Wednesday, April 01, 2015

An April Fool

Looking back over my half-century of living, I try to recall what might have happened to me in previous Aprils.

During my school years, this would have been the time when I ventured outside with classmates. There I would have watched them race about and have a good time while I sat in the shade with a book until a teacher forced me to "go play."

Or maybe it would be the year I was 11, sixth grade, I think, and Ann Jones and I would be singing while we sat on the swings. Our favorite song to sing together? Seasons in the Sun. "We had joy, we had fun, we had seasons in the sun, but the hills that we climbed were just seasons out of time."

Now it's my freshman year of high school, and as I approach my bus, a girl steps out nowhere and accuses me of stealing her boyfriend. He has asked me to the prom. I tell her I didn't know he was seeing anyone else. She slaps my glasses off my face and they skid across the parking lot. I hit back, and the next thing I know we are in a fight, punching, kicking, hair-pulling, the whole bit. Kids gather in a circle, urging us on, until two bus drivers pull us apart. Some nice girl I do not know hands me my glasses, now scarred and scratched. My attacker apologizes the next day, apparently having had a discussion with the boy in question, and informs me that I packed quite a wallop when I punched her in the stomach.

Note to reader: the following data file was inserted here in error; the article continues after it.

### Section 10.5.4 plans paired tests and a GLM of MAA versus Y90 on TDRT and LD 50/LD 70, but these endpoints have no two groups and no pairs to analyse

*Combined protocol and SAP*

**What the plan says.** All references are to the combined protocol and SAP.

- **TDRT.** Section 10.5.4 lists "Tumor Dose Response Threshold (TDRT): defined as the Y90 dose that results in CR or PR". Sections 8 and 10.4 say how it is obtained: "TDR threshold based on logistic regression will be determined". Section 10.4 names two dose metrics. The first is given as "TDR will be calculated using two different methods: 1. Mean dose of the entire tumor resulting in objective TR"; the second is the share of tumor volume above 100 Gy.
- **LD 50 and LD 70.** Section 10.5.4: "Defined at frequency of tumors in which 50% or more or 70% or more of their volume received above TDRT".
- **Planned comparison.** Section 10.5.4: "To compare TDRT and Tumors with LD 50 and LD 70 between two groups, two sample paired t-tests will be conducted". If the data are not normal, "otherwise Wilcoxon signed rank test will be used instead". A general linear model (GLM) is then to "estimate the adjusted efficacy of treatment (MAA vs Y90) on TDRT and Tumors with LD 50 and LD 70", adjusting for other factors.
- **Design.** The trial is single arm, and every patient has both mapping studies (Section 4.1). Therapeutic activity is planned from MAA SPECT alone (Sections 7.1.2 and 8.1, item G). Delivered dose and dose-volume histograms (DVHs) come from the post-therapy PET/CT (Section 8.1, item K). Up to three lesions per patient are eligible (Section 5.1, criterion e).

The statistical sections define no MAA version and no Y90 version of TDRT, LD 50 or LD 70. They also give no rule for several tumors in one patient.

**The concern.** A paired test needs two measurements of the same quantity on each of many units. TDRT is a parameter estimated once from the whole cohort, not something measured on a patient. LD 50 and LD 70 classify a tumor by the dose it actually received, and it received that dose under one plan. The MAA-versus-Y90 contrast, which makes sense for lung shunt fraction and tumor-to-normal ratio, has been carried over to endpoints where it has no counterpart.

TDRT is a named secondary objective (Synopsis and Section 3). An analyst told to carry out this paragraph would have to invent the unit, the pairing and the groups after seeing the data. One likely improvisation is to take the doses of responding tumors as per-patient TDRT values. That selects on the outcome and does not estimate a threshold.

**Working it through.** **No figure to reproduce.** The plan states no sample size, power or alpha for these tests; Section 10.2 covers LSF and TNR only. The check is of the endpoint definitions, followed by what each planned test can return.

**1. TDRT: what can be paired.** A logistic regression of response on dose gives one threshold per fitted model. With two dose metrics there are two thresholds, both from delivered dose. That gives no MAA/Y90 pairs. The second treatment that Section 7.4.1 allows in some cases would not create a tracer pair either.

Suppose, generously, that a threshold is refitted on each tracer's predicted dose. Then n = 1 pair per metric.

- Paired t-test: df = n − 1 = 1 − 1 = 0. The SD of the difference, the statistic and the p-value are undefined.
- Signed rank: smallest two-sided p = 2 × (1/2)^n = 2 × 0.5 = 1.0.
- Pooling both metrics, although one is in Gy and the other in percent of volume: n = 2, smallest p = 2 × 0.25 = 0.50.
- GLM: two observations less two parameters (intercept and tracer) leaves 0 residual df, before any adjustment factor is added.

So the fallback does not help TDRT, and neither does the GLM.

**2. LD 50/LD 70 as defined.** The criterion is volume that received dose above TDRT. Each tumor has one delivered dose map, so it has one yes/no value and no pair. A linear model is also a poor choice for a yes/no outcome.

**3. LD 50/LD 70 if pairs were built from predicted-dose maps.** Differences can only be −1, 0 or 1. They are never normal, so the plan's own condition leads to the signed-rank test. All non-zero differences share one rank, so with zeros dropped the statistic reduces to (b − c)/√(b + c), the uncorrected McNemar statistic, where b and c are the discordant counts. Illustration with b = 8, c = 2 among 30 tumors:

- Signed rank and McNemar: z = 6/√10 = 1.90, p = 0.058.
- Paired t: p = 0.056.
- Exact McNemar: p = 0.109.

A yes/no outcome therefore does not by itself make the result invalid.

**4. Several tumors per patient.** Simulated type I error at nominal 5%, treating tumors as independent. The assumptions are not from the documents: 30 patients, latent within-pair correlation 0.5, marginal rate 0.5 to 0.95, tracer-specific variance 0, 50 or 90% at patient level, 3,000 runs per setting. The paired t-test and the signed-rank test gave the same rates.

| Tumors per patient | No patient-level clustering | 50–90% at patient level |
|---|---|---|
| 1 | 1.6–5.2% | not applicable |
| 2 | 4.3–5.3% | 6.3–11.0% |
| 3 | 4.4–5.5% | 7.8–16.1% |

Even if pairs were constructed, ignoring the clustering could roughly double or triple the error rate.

Now it's my junior year of high school, and me and my band are jamming it out on a Friday night, playing at some moose lodge or another. Too young to drink the beer, but old enough to entertain.

A year later, and I'm thinking about graduation. I'm an honor student, graduating 4th in my class, and chosen to be a student speaker on this most auspicious day. I'm worrying about upcoming tests, lazing about on the front school yard on a nice day with Advanced Placement English Class, vying for English honors as well as overall honors. I get them, too.

It's 1982, and I am dunked in the lake at Camp Fincastle as I am baptized into the Church of the Brethren. The water is freezing.

Now it's 1983. I'm dating this fellow I met the previous October, wondering what he is waiting on. I'm taking night classes at the local community college and working part-time at a law office. I've recently recovered from a bad case of mononucleosis.

A year later, and that fellow and I've been married a few months. Our main goal: get out of this freezing four-room old summerhouse we spent the winter in. We luck out and move into one of his grandmother's rentals.

Now it's 1987. We've found house plans we like. Interest rates are 13 percent and the economic gurus say "they will never be lower" (shows what they know, eh?). We take out a loan. Construction begins.

It's 1989. There's pain in my abdomen, again. I go in for another surgery. The odds of us having children dip. Surgery will follow surgery for the next several consecutive years, until 1992, when a hysterectomy ensures I will be childless.